First published in Rome in 1535,Leone Ebreo's Dialogues of Love is one of the most important texts of the European Renaissance. Well known in the Italian academies of the sixteenth century, its popularity quickly spread throughout Europe, with numerous reprintings and translations into French, Latin Spanish, and Hebrew. It attracted a diverse audience that included noblemen, courtesans, artists, poets, intellectuals, and philosophers. More than just a bestseller, the work exerted a deep influence over the centuries on figures as diverse as Giordano Bruno, John Donne, Miguelde Cervantes, and Baruch Spinoza.
Leone's Dialogues consists of three conversations - 'On Love and Desire,' 'On the Universality of Love,' and 'Onthe Origin of Love' - that take place over a period of three subsequent days.They are organized in a dialogic format, much like a theatrical representation, of a conversation between a man, Philo, who plays the role of the lover andteacher, and a woman, Sophia, the beloved and pupil. The discussion covers a wide range of topics that have as their common denominator the idea of Love. Through the dialogue, the author explores many different points of view and complex philosophical ideas. Grounded in a distinctly Jewish tradition, and drawing on Neoplatonic philosophical structures and Arabic sources, the work offers a useful compendium of classical and contemporary thought, yet was not incompatible with Christian doctrine.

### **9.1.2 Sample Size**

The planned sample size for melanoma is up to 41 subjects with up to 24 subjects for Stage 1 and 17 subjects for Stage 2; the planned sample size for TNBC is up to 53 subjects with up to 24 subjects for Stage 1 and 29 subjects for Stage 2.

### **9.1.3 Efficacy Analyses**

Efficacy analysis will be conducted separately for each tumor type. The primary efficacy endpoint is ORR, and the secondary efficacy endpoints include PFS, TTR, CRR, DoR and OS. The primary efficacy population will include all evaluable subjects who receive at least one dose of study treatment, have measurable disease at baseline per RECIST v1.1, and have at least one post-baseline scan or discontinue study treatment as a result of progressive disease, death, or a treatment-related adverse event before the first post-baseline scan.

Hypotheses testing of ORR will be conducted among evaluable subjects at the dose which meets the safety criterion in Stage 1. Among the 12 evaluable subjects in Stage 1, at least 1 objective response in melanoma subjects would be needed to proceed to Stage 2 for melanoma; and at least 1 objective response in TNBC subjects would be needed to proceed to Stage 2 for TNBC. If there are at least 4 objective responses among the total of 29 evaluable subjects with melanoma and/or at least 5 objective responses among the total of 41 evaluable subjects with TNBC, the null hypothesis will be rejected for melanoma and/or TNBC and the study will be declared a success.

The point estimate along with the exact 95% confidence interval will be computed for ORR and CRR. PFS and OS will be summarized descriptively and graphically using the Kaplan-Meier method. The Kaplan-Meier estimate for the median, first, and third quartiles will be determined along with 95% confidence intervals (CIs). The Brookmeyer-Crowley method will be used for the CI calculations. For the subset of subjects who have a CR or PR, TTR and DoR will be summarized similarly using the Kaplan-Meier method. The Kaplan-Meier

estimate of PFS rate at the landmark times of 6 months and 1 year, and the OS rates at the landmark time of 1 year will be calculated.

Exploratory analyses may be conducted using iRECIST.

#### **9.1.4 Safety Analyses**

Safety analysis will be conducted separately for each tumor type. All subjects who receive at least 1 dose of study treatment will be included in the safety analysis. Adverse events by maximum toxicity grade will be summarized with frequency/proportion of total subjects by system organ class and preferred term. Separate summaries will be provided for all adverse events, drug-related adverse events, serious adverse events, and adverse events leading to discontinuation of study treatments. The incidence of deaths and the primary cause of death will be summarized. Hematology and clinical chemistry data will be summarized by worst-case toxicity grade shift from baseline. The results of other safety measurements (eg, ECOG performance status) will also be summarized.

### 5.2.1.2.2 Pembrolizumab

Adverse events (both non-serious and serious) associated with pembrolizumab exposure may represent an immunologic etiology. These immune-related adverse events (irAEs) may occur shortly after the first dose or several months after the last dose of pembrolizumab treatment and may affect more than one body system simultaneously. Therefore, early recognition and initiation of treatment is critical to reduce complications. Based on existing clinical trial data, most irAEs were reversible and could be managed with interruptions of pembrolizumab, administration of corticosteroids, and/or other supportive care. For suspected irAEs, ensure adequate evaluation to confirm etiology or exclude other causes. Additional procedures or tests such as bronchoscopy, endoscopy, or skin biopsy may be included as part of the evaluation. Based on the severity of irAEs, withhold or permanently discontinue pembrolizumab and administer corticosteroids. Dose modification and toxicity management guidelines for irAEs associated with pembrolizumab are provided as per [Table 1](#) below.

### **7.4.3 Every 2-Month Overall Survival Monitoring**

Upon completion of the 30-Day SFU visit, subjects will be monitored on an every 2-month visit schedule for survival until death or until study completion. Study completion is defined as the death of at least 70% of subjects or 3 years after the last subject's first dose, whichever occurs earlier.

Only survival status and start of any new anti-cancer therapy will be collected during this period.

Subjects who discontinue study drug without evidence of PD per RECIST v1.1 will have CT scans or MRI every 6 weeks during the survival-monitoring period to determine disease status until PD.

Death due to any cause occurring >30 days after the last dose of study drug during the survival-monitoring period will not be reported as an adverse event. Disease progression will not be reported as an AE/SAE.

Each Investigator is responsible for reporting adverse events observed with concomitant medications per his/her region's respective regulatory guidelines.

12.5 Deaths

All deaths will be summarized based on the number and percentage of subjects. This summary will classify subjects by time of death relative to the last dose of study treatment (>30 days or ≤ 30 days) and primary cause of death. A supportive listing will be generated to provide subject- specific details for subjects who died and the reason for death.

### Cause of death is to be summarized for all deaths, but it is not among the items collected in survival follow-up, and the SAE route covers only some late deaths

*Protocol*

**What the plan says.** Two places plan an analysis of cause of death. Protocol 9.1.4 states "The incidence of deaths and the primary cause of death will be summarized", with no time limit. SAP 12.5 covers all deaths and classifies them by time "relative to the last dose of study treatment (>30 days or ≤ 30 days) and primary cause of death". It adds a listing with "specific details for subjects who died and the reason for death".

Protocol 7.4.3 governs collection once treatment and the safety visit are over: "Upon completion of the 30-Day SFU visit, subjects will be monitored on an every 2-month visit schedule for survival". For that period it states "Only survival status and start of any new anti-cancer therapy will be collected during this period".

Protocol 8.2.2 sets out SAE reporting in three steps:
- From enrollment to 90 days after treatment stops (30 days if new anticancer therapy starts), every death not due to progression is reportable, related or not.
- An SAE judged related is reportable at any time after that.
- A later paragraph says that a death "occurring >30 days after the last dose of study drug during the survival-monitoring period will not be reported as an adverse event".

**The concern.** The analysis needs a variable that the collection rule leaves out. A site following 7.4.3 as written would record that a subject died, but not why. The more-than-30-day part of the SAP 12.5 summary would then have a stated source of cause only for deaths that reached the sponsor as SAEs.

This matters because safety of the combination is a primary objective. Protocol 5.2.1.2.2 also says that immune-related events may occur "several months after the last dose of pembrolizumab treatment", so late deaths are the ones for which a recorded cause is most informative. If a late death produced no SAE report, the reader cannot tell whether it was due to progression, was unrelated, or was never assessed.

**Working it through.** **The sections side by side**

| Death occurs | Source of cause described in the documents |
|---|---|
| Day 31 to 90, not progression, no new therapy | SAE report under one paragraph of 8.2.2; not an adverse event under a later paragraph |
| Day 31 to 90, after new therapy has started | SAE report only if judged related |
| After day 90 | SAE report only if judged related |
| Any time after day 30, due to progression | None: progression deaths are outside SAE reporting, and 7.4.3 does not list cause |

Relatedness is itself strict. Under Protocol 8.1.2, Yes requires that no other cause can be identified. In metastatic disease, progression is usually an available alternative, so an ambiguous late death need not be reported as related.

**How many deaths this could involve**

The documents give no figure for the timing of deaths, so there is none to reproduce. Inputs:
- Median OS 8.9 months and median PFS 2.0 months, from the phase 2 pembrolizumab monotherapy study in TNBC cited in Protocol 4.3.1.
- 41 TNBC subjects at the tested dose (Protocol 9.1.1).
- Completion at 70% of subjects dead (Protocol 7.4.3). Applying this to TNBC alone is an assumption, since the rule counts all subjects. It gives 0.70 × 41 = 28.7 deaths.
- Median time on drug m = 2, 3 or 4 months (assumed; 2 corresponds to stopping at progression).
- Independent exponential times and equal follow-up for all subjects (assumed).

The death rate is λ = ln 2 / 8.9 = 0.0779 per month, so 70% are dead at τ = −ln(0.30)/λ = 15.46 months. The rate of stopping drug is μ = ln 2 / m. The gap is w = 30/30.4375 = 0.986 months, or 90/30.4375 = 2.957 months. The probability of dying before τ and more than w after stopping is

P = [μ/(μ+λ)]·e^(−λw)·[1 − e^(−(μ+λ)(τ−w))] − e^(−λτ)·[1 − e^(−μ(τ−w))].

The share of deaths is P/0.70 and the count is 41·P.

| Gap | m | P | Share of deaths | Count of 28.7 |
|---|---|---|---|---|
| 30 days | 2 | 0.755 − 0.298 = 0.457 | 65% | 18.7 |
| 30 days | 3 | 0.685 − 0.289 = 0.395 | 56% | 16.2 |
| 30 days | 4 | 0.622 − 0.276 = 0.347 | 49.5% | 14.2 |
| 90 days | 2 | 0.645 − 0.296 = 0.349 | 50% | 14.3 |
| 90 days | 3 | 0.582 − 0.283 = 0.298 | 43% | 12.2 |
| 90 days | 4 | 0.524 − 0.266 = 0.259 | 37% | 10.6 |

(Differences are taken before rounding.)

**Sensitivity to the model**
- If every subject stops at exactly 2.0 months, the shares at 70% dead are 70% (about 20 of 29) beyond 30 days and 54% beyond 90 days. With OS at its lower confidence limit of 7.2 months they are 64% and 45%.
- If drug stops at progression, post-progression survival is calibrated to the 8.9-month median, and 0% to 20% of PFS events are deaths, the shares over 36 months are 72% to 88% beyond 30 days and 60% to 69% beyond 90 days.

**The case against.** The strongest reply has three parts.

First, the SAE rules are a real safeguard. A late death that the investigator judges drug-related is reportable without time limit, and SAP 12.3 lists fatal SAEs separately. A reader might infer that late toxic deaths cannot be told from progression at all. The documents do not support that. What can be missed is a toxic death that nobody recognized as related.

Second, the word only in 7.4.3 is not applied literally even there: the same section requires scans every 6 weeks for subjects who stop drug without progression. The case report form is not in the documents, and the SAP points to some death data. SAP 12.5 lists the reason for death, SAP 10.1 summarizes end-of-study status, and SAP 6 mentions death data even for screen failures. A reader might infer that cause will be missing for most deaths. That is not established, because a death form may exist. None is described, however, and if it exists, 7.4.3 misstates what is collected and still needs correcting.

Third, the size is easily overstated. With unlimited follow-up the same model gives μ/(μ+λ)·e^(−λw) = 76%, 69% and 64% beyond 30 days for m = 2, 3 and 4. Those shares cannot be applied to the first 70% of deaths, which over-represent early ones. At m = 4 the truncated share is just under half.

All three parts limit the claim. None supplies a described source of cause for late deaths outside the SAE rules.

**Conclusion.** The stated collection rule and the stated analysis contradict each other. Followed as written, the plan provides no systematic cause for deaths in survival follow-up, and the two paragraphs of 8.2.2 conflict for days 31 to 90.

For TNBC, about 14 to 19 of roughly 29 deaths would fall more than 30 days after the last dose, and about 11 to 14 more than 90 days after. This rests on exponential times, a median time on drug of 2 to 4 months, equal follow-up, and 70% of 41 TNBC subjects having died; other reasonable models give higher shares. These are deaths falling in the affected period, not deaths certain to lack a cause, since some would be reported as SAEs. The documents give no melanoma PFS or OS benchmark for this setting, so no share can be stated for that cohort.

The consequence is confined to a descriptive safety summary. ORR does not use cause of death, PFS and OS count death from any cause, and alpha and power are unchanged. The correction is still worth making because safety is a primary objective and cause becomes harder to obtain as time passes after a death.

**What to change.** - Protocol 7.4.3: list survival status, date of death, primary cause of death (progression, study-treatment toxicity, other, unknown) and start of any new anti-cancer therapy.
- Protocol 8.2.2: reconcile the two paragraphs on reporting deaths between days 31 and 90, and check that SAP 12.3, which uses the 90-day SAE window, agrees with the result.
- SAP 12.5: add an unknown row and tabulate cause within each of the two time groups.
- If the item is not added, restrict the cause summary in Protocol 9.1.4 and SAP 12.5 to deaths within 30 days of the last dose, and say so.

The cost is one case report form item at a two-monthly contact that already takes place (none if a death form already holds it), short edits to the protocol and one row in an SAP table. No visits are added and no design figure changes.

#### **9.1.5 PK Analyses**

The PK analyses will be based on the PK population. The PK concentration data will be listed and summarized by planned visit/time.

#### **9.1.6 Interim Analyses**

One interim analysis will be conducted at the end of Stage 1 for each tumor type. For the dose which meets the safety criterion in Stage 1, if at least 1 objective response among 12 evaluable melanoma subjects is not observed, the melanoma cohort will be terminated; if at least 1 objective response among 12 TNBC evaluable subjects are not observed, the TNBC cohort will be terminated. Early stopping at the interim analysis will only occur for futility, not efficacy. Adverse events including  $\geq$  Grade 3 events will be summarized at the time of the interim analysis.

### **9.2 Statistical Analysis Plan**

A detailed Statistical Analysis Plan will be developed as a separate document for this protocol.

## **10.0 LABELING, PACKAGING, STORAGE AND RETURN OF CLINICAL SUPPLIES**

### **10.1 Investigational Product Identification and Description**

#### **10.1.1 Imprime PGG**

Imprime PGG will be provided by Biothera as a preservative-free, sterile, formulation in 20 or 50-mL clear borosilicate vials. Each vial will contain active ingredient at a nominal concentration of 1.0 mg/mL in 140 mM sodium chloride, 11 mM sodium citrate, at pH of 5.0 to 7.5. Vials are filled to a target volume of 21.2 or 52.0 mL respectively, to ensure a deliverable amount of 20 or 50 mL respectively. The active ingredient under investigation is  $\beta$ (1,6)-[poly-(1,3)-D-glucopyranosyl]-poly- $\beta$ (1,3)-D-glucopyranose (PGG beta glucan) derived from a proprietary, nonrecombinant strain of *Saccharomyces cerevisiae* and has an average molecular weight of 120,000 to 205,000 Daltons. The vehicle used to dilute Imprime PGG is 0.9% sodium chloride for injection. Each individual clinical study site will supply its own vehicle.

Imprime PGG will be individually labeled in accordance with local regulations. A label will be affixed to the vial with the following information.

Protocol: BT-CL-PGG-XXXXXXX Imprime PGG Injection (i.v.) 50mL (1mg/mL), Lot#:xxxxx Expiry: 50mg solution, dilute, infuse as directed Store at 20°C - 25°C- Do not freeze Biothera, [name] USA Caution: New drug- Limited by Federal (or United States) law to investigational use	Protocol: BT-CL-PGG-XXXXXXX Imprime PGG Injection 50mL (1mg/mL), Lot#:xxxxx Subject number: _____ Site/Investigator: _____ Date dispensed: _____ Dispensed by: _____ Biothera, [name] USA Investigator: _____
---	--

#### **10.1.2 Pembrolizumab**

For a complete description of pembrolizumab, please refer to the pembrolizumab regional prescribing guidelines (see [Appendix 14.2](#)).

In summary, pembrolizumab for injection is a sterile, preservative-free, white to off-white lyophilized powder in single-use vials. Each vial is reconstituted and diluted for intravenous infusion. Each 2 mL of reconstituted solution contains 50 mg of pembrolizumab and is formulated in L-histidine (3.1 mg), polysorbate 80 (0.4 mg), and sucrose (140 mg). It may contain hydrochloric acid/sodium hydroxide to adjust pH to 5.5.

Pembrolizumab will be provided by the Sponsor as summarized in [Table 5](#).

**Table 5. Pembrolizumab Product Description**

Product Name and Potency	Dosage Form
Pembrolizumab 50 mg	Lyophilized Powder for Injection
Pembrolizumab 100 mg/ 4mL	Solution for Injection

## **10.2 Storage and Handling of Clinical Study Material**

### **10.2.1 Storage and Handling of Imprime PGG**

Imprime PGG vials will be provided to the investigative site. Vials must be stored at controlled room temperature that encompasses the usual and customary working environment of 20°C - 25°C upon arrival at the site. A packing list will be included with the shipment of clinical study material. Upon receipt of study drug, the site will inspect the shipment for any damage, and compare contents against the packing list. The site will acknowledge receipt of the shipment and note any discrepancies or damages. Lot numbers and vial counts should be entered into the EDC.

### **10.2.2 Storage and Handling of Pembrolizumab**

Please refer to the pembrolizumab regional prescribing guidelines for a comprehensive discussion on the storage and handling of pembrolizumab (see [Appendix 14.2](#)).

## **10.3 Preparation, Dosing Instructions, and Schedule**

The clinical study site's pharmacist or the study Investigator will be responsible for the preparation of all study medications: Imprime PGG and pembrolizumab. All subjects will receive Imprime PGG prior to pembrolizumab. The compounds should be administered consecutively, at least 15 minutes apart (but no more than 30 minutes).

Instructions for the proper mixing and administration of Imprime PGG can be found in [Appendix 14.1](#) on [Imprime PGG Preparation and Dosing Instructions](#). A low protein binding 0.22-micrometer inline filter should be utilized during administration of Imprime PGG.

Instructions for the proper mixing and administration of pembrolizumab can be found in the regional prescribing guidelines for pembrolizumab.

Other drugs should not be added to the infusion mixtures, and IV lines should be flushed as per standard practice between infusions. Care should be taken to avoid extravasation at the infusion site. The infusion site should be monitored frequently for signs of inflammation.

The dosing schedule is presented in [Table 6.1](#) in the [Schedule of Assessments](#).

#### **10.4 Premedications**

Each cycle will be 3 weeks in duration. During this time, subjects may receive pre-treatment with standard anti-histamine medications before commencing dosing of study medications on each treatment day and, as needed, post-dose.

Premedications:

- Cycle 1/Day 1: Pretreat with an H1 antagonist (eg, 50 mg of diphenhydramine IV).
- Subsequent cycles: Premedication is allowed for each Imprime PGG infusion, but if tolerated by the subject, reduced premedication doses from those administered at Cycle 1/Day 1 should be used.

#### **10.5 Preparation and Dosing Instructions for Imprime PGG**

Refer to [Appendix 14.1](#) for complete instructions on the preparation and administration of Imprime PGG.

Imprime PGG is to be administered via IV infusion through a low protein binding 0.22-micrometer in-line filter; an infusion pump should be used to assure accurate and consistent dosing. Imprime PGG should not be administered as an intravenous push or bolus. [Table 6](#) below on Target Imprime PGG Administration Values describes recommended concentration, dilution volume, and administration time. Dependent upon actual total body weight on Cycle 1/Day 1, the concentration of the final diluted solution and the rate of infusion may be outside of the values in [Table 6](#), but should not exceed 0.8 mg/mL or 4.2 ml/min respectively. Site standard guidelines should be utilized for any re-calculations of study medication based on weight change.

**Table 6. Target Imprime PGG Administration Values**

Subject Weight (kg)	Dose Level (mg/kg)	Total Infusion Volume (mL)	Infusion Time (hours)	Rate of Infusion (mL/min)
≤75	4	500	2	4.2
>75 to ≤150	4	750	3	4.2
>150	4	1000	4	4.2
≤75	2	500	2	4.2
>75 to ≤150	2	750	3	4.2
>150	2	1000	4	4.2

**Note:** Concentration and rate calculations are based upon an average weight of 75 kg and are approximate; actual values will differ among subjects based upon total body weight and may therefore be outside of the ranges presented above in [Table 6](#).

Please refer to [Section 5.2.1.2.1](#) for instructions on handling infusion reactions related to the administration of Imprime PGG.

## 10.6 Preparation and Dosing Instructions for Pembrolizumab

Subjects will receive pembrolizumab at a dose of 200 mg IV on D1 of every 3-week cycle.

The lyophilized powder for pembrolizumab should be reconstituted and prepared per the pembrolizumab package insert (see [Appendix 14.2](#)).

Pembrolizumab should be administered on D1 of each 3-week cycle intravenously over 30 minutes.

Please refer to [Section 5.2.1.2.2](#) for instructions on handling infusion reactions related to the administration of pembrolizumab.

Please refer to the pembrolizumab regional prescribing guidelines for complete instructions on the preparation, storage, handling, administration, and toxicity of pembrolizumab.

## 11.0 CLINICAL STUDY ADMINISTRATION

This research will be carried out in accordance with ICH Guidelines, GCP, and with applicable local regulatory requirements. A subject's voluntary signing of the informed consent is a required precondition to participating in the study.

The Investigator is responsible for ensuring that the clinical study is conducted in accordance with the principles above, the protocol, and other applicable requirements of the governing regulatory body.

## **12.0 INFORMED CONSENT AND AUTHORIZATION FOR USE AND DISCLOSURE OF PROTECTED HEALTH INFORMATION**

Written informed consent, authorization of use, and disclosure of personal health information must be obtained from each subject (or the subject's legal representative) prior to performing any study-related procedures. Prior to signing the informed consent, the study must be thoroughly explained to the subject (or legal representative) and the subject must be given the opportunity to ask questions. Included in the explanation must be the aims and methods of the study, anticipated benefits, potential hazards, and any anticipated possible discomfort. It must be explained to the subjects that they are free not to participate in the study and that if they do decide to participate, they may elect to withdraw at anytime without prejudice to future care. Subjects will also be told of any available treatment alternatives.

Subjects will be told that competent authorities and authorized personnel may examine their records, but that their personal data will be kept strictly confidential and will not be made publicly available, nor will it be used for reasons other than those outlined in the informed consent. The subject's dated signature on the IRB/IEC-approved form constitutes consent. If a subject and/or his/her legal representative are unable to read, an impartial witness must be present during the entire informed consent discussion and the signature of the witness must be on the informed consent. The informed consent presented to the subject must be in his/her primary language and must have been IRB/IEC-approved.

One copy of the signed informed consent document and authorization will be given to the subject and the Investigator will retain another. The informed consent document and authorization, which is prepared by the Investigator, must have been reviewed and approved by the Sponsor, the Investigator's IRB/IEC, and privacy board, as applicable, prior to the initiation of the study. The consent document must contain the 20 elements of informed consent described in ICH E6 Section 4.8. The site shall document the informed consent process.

Despite the unfinished state and somewhat controversial, enigmatic nature of Ebreo's famous text, it remains one of the most significant and influential works in the history of Western thought. This new, expertly translated and annotated English edition takes into account the latest scholarship and provides aninvaluable resource for today's readers.
About the authors
Damian Bacich is an assistant professor of Spanish Language and Literature in the Foreign Languages Department at San Josï¿½ State University.
Rossella Pescatori is an instructor in the Department of Italian at El Camino College.